Now if the Americans are going to do something about it they're going to have to do it unilaterally. They cannot rely on Beijing and certainly cannot rely on Moscow as being the intermission here. What they're going to have to do is first negotiate, reach some kind of deal, grand bargain with Kim Jong-un. I believe such a thing is possible if you have realistic objectives and those realistic objectives would certainly not include the denuclearization of North Korea because the North Koreans are never going to give this up. All it can involve is putting a freeze on the North Koreans to ensure that their missiles and their nuclear capability cannot reach the United States.

JONES: Where is their capability coming from, where is the intelligence coming from to create these kinds of missiles and the materials needed to physically create...


NAVIAS: Well, the North Korean's missile program their nuclear program have gone back for decades. Originally they received support from China from countries in the Middle East that provided them with ballistic missiles. But they are now reaching a point of all talk -- they can develop by themselves going forward.

There is not -- they are not made of supply chains that we can constrain that will ultimately bring that -- bring that program to a halt. The only way to do it is to reach some kind of agreement and all that fails will ultimately military considerations will come to the table. But we're not there yet.

JONES: Not there quite yet. Martin, we appreciate it. Martian Navias, thank you for coming in.

NAVIAS: Thank you.

JONES: Well, the U.S. and South Korea have a forceful answer to North Korea's missile launch. Their message, just ahead.

And President Donald Trump leaves for Europe in just a few hours' time. Coming up, the key meeting that he'll have at the G20 summit.



JONES: The North Korean missile launch, the latest one comes as U.S. President Donald Trump is about to embark on the second foreign trip of his presidency. His reception on his first stop in Poland is expected to be much warmer than what he will face at the G20 summit in Germany.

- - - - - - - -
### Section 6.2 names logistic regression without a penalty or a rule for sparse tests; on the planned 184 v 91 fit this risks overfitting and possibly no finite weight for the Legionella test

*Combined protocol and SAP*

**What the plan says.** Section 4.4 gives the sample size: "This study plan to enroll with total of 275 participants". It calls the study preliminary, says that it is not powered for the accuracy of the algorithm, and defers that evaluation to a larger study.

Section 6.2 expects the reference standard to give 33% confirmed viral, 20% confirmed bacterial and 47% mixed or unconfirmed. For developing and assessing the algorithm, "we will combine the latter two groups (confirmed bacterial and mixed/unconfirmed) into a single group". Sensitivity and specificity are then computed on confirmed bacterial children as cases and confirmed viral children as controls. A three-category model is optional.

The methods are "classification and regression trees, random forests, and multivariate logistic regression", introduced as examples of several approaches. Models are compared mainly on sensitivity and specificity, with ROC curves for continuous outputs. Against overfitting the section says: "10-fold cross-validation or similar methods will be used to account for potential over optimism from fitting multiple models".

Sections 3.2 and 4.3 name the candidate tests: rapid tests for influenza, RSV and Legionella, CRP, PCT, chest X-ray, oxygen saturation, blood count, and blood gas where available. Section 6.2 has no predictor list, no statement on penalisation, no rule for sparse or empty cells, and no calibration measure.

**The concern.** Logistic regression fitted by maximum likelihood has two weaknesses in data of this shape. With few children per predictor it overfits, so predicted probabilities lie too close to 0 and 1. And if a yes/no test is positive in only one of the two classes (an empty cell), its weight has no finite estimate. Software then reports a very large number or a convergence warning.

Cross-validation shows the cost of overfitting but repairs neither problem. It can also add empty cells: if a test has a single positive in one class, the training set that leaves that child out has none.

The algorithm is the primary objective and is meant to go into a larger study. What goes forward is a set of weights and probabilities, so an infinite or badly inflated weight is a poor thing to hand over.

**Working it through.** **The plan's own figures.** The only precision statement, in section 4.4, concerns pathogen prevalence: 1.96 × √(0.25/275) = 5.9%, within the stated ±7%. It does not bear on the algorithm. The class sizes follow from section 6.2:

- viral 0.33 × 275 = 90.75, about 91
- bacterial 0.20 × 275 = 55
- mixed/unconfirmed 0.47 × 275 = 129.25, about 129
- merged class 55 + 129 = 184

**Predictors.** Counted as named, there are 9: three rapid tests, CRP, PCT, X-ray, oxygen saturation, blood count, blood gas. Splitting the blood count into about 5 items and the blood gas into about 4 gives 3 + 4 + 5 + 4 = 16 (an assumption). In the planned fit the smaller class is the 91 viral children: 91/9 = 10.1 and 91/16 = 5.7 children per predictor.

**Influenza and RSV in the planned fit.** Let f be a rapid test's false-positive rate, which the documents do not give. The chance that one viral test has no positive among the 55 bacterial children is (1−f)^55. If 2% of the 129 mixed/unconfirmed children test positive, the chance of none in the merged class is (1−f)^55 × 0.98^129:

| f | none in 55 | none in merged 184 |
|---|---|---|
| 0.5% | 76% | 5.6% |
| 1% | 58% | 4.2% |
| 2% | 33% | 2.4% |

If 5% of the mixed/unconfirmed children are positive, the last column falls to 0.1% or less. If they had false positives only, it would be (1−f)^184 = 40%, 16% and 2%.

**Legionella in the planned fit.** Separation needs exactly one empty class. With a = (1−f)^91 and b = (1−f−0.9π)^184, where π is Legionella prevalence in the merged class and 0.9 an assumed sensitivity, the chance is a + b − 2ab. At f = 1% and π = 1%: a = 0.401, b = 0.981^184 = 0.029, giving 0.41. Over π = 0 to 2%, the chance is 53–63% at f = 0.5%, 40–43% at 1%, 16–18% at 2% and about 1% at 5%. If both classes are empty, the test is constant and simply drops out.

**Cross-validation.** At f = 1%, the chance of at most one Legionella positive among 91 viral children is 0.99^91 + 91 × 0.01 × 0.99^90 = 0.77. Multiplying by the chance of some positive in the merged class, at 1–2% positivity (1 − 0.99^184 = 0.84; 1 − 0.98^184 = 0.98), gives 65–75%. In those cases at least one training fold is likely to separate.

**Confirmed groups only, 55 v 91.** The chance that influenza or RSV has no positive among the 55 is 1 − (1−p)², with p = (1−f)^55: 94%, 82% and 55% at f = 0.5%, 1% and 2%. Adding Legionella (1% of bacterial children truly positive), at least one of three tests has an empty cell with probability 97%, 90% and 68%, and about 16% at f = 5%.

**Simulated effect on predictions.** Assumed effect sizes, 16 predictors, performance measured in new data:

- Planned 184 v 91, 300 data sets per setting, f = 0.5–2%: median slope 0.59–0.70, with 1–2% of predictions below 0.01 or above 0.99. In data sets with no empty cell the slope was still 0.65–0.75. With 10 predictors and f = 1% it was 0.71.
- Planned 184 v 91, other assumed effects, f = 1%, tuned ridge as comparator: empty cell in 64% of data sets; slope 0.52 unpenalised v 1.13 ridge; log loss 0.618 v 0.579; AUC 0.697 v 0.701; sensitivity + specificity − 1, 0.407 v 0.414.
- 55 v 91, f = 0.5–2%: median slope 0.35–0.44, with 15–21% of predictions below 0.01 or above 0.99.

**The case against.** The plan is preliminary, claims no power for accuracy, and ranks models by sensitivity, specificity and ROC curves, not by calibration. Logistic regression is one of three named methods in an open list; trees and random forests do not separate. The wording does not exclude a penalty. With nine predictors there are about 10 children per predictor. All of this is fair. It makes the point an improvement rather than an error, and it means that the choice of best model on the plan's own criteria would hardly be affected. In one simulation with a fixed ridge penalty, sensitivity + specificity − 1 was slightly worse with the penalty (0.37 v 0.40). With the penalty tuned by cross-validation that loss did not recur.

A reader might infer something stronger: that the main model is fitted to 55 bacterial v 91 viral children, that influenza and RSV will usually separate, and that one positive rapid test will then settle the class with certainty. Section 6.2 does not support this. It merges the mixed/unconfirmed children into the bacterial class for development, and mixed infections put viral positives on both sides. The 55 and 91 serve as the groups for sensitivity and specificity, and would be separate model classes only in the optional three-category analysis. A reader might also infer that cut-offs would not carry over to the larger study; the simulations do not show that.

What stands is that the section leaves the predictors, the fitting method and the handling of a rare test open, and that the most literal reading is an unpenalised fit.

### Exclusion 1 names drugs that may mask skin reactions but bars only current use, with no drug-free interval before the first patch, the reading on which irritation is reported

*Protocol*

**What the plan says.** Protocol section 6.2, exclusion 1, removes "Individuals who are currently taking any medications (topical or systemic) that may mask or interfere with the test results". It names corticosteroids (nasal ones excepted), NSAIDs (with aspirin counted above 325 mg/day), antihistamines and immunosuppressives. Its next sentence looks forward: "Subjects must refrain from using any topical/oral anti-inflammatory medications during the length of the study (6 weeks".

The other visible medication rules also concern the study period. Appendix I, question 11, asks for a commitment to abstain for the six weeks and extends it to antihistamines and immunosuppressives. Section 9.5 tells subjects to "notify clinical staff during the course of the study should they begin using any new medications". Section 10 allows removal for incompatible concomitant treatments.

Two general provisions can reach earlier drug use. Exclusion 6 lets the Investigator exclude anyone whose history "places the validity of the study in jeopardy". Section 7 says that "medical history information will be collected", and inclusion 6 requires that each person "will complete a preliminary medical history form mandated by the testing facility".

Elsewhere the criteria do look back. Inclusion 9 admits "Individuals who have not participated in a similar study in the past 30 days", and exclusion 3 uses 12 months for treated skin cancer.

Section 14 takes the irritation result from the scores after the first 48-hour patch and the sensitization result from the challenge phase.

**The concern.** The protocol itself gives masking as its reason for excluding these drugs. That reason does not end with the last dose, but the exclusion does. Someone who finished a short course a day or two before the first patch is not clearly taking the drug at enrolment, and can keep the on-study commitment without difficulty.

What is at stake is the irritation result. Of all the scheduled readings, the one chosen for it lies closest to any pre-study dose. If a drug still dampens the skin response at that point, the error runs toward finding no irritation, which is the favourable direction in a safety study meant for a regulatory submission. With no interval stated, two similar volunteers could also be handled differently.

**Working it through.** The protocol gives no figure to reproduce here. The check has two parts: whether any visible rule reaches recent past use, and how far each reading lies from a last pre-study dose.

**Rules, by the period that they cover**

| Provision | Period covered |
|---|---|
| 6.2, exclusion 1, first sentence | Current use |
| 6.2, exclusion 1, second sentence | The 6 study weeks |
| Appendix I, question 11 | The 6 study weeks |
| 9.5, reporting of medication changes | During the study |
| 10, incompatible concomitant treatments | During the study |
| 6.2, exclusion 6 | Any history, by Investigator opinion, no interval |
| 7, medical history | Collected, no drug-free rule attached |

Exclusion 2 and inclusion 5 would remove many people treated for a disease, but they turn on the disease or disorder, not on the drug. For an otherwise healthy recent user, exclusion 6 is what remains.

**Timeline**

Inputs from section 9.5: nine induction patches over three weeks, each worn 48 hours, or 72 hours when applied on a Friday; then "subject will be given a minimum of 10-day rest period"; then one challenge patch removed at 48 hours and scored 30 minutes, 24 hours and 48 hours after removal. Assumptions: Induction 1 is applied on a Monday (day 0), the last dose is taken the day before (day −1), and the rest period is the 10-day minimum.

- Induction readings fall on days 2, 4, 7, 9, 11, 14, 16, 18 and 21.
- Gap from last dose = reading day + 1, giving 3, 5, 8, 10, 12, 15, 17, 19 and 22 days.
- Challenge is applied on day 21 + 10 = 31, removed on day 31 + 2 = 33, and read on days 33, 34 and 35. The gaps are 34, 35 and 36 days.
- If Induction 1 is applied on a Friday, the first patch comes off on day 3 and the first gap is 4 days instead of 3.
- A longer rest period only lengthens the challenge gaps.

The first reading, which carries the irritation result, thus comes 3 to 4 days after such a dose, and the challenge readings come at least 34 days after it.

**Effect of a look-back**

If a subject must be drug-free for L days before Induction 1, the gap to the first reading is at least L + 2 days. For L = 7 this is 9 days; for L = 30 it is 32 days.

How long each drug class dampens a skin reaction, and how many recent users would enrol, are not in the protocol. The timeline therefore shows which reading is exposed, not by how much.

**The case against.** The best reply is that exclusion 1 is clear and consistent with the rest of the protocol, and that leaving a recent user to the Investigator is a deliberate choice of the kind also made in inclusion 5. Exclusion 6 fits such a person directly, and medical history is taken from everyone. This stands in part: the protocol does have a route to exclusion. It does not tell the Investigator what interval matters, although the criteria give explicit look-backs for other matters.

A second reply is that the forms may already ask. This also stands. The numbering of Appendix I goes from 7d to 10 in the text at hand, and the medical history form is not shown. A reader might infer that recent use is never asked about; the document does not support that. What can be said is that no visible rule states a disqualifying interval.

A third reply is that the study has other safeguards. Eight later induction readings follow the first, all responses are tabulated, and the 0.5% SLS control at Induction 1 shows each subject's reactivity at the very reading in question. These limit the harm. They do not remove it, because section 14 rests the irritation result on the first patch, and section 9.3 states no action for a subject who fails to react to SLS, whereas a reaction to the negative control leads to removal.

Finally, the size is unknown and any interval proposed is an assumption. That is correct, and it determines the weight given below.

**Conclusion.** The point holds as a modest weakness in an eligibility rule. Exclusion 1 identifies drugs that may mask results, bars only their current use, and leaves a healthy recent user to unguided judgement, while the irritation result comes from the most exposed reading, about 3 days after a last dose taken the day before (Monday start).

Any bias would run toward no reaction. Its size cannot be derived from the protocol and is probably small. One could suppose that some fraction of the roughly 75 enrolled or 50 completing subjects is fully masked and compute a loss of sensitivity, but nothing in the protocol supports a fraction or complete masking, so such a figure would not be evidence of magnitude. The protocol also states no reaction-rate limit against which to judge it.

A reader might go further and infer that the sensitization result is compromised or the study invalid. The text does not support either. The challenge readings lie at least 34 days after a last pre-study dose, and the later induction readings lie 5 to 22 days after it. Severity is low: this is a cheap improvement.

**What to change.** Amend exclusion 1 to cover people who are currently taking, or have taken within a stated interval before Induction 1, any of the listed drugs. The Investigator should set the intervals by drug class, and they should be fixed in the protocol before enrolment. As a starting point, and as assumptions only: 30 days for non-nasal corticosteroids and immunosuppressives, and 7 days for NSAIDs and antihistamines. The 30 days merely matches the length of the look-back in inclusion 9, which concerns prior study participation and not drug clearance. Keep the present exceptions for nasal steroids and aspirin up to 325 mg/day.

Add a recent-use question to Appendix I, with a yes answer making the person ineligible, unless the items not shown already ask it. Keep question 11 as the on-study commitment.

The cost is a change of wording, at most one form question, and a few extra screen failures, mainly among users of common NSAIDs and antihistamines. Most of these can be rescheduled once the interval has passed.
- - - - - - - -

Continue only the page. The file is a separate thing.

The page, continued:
Michelle Kosinski reports on one planned meeting that will be closely watched.


MICHELLE KOSINSKI, CNN WHITE HOUSE CORRESPONDENT: President Trump will meet Vladimir Putin face-to-face on Friday while they're in Germany for the g20 summit. It could have been a simple pull aside meeting, a short chat but the Russians have been wanting more and now Trump agrees. It's time. The last time the U.S. met this way with Putin was two years ago and

the last time Obama spoke to Putin in person was a blunt warning that he'd better stop meddling in U.S. politics. Trump has had plenty to say about the Russian president.

DONALD TRUMP, PRESIDENT OF THE UNITED STATES: If he says great things about me I'm going to say great things about him. I've already said he is really very much of a leader.

If Putin likes Donald Trump I consider that an asset, not a liability. I hope we have a fantastic relationship.

KOSINSKI: But the relationship has been anything but fantastic. Sanctions on Russia have not loosened nor has its hold on Crimea. Trump bombed a Syrian airfield after President Assad's forces still supported by Russia attacked citizens with sarin gas. Now both Trump and Putin are looking for some common ground at least in fighting ISIS.

REP. LEE ZELDIN (R), NEW YORK: There is a lot to talk about and Russia is an adversary of the United States. And they should talk about Ukraine, they should talk about Syria. The president should find the opportunity to speak about NATO. He should speak about the activity of Russian meddling in the United States elections as well as other elections abroad.

KOSINSKI: For now though, the White House says there is no specific agenda which worrisome even within Trump's own national security team over his potential for distraction and distaste for extensive preparation. Concerns that Putin will steer the ship, that Trump may not even broach the subject of Russia's cyberattacks on American democracy.

SAMANTHA VINOGRAD, FORMER SENIOR ADVISOR TO THE NATIONAL SECURITY ADVISOR: The United States needs to arrive in Hamburg and send a clear message that it will not tolerate direct attacks on U.S. soil against the United States and also send a message that the United States stands with its allies. It's really important for U.S. credibility that President Trump makes that all these things clear.

KOSINSKI: At Trump's request the White House has been preparing options of things to offer Russia in exchange for cooperation or a change in Russia's behavior, possibly some sanctions released or return of the Russian diplomatic properties in the U.S. seized at the end of the Obama administration.

Russia has repeatedly threatened retaliation that those aren't returned. But in the meantime, today, Putin met with Chinese President Xi and talked up the two of them working together on the North Korean threat calling for dialogue and a change in U.S. behavior on the issue.

This as skeptical European allies and others stunned over some of Trump's statements and moves, including the U.S.'s pull out from the Paris climate deal increasingly speak of America as turning inward, the need for others to take the lead. CHRYSTIA FREELAND, MINISTER OF FOREIGN AFFAIRS OF CANADA: The fact

that our friend and ally has come to question the very worth of its mantle of global leadership puts into sharper focus the need for the rest of us to set our own clear and sovereign course.